If the Islamists have truly changed, then why are they so keen to confirm their good intentions? One might say that this is natural after decades of defamation and malicious reports that were put forward by security apparatus in some Arab countries. But what about the long history of violence, use of arms, takfirism, and justification of extremism practiced by a large number of Islamists across the Arab world? Some might answer by saying – and they are right – that the Islamists are not one single current and that they are separated by wide differences and minute details. But doesn’t this also apply to the Arab regimes that these radical parties and groups are confronting? Is it logical that we allow these religious groups and parties to defend themselves, their history, and their right to participate in politics, and then accept their accounts of the collapsed regimes? The truth is that the Islamists, at one point in time or another, were partners of the regimes that they are now accusing of corruption and tyranny!
Didn’t the Muslim Brotherhood in Egypt describe the 1952 coup [overthrowing the Egyptian monarchy] as a “blessed movement” and were partners in justifying this revolution? Didn’t the Shiite mullahs and their Islamist followers hijack the 1979 revolution in Iran? Didn’t Rashid Ghannouchi – as he himself recounted – agree with Ben Ali on starting a new era and participating in the elections after Ben Ali released thousands of Islamist prisoners in 1988? Didn’t the Islamists bring President Omar al-Bashir and the “Salvation” government to power in Sudan in 1989? Didn’t al-Zindani and his party [Yemeni Muslim Brotherhood] support President Ali Abdullah Saleh in the mid-nineties? Didn’t the Islamists reconcile with President Bouteflika in Algeria? Weren’t members of the Libyan Islamic Fighting Group set free following talks between the Gaddafi International Charity and Development Foundation [GICDF] and symbols of the Islamist movement like Abdulhakim Belhadj and Ali al-Salabi? How could Rashid Ghannouchi say that his party would never ban the “bikini” or alcohol? How could he pledge not to interfere in personal liberties and even praise the “Code of Personal Status” laws issued by Bourguiba in 1956 as being a juristic achievement? Who is the true secularist in this case, the person who uses religion as a vehicle to come to power or the benevolent autocrat who wants to modernize religion?
The problem of some Islamist party members is that their discourse is based on illusions, and they portray their political dispute with current and former regimes as part of a religious conflict whereas in reality it is a worldly conflict over positions and spoils. If some Islamists are willing to make all those religious and political concessions, and even pledge to maintain all the commercial and political contracts and agreements signed by the state, then why portray the era under Bourguiba or Ben Ali as being evil and oppressive, especially if they are willing to preserve their legal heritage, economic policies and foreign relations?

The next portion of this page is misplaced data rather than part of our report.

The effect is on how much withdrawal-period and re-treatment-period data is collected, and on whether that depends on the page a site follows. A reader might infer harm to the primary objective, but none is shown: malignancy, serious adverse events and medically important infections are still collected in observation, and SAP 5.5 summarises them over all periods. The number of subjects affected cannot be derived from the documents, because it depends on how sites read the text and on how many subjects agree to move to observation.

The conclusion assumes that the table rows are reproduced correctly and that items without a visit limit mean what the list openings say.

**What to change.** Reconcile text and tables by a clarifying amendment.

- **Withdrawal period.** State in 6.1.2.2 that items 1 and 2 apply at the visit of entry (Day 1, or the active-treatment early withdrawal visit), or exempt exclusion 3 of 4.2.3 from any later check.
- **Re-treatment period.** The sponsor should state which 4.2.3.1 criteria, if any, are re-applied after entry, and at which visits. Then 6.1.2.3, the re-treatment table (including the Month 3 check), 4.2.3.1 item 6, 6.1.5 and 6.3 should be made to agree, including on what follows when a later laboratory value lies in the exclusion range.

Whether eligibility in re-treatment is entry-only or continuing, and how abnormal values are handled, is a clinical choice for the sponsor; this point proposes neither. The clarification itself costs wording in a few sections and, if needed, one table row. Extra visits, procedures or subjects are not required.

The truth is that tyranny, secular or Islamist, is a problem in itself. The attempts by some Islamists to portray themselves as victims of the previous era without admitting any responsibility is a form of self-exoneration and a dishonest account of decades of participation and conflict over power. Some Islamists engaged in violence while others reconciled with dictators like Gaddafi and Bashar al-Assad and became regular guests at their tables. The Islamists were offenders as much as they were victims. They came to power several times and met with failure.
In his book entitled “Bourguiba: A Leader’s Biography” (1999), former Tunisian Minister al-Taher Belkhouja reveals that former Tunisian President Bourguiba “feared religious fanaticism, and sought to spread the spirit of tolerance and consistency with the requirements of the era. We, as cabinet members and senior officials, used to gather around him every year on the occasion of the Prophet’s (pbuh) birthday at the Mosque of Companion [of the Prophet] Abu Zama el-Balaui (also known as Sidi Sahbi mosque) in Kairouan to listen to the sermon and interpretative judgments he would give where he would underline the necessity of promoting religious practices to become more tolerant.”